In January Qlik struck a deal to buy data management and data fabric technology developer Talend with a timetable to complete the acquisition by midyear. Is that still on track?

We need one more regulatory approval, which is from the country of France. We’re waiting on that, and we expect that to come soon. We don’t anticipate any issues. There’s just a lot going on in the [merger and acquisition] world right now for the [regulatory] reviewers to get across. We fully expect that deal to close by sometime in Q2, in the middle of middle of Q2, hopefully. And then we’re off to the races on integrating it.

I'm sure you have been planning for the integration. Talk about that. Is it going to be a complex job, from both a technology perspective and a company perspective?

I think on both fronts, the answer is we don’t think it’s going to take too long. We’ve been planning this for quite some time. I’ve had my eyes on Talend for years, to be totally honest. I’m thrilled to death that we actually figured out a way to get something done. The technologies are extremely complementary. There isn’t going to be any kind of deciding, you know, which is our go-forward platform and which one gets [discontinued], which is great. We have already done the technical diligence on how we’re going to put the products together.

Organizationally, not only are we very complementary, we’re also very culturally compatible. What I love: Qlik, Swedish company, founded 30 years ago, moved to the U.S. Talend, French company, moved to the U.S. They’re very simpatico. So we’ve been able to do a lot of work in advance [and] we’ll move very quickly.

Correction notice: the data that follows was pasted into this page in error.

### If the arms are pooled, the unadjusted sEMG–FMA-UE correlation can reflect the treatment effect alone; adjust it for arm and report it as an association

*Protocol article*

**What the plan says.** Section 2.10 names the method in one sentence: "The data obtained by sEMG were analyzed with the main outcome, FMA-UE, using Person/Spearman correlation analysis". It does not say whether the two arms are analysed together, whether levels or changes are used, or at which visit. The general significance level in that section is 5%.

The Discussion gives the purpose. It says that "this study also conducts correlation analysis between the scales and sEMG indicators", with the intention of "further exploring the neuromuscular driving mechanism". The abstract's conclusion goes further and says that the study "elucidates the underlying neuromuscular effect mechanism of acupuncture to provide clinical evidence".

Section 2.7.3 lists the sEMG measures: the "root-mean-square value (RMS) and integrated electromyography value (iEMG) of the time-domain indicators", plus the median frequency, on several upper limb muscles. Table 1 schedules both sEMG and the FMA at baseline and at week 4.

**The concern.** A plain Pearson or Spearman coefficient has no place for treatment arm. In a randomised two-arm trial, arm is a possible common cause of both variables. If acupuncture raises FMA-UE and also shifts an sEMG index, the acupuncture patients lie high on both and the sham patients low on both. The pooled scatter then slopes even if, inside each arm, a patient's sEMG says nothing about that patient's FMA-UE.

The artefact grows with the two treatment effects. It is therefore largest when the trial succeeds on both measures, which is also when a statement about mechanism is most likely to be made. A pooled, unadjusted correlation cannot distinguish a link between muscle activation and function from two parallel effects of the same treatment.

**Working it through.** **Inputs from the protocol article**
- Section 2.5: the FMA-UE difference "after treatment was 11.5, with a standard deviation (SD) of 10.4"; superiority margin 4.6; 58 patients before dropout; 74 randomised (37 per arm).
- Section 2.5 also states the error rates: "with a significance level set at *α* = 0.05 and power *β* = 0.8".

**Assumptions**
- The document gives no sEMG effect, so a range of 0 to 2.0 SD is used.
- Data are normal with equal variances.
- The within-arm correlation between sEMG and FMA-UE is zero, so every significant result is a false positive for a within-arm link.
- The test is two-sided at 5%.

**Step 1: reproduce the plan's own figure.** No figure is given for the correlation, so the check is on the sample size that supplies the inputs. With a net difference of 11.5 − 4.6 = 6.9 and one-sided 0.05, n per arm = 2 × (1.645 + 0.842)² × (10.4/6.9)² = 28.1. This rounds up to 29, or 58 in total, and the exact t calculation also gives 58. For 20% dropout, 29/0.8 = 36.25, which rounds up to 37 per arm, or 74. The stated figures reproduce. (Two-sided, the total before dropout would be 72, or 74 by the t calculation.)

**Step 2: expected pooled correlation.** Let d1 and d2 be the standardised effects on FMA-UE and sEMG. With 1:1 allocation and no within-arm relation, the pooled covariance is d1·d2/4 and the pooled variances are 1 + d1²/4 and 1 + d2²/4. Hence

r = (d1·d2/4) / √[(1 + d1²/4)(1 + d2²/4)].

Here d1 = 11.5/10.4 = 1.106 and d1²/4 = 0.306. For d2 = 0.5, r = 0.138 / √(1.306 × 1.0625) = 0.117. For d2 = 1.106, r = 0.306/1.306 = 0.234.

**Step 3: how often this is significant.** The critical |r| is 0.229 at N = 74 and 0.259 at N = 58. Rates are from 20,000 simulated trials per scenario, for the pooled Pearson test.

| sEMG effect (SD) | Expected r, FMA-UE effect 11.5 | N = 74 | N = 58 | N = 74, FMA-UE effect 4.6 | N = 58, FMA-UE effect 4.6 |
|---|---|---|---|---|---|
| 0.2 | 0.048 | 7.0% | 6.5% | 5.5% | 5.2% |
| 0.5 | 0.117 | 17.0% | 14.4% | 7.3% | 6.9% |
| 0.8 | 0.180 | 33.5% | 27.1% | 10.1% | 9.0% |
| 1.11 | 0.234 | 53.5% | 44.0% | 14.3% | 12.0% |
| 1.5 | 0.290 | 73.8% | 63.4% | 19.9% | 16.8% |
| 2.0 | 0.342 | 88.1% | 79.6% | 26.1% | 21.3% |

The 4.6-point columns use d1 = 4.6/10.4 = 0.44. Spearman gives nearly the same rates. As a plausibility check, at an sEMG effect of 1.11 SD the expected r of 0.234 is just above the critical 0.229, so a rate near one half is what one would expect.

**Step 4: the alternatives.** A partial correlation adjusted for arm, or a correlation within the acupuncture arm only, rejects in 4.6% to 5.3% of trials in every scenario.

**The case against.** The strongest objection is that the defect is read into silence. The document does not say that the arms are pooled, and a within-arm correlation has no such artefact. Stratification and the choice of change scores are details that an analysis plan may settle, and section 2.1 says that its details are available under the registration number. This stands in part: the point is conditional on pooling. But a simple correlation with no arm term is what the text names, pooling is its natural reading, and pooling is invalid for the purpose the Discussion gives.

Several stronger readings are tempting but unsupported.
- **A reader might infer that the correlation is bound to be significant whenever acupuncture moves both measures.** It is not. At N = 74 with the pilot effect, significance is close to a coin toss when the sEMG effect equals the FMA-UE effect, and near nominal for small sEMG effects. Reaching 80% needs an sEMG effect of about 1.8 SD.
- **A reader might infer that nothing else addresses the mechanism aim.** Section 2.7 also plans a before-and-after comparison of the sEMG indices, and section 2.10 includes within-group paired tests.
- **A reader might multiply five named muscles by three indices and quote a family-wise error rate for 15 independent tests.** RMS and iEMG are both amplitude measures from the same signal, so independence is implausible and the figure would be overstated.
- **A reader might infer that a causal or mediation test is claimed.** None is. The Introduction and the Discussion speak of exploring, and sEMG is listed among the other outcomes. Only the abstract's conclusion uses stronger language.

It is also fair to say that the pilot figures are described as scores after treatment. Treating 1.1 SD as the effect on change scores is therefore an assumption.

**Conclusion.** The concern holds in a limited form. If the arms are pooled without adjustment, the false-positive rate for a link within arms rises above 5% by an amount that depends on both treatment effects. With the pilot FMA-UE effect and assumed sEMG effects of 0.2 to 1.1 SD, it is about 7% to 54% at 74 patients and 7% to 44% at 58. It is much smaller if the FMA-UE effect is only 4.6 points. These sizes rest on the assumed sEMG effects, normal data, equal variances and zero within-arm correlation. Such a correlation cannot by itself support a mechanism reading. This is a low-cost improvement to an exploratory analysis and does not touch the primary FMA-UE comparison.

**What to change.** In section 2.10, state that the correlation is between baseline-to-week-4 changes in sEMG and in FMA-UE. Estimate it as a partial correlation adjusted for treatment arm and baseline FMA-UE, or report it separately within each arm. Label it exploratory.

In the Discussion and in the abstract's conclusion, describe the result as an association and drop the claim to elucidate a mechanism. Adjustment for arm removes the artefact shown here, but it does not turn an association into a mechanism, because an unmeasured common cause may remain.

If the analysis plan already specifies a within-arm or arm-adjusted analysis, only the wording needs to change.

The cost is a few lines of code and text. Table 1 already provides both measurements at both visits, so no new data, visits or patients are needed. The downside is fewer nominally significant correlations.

What I do want to emphasize though, is we’re going to create a product integration that we think is going to be really unique in the market. We are also going to be very respectful of standalone Talend use cases and standalone Talend customers. You know this about us, Qlik, we don’t force anybody to do anything. We’ll continue to service and sell Talend standalone if customers want that. But where we think there’s an opportunity to sell an integrated solution, we’ll do that. It really depends on the customer’s needs.

What advantages are there to combining the two companies’ technology portfolios. What kind of competitive edge will this provide to Qlik?

Today, people have to stitch together a bunch of different components, right? If you want a high-velocity change data capture platform, you’re using [Oracle] GoldenGate or Qlik’s [streaming] change data capture. For data transformation maybe you’ve got some Informatica, maybe you’ve got some Talend. For analytics, maybe you’ve got Qlik or Tableau.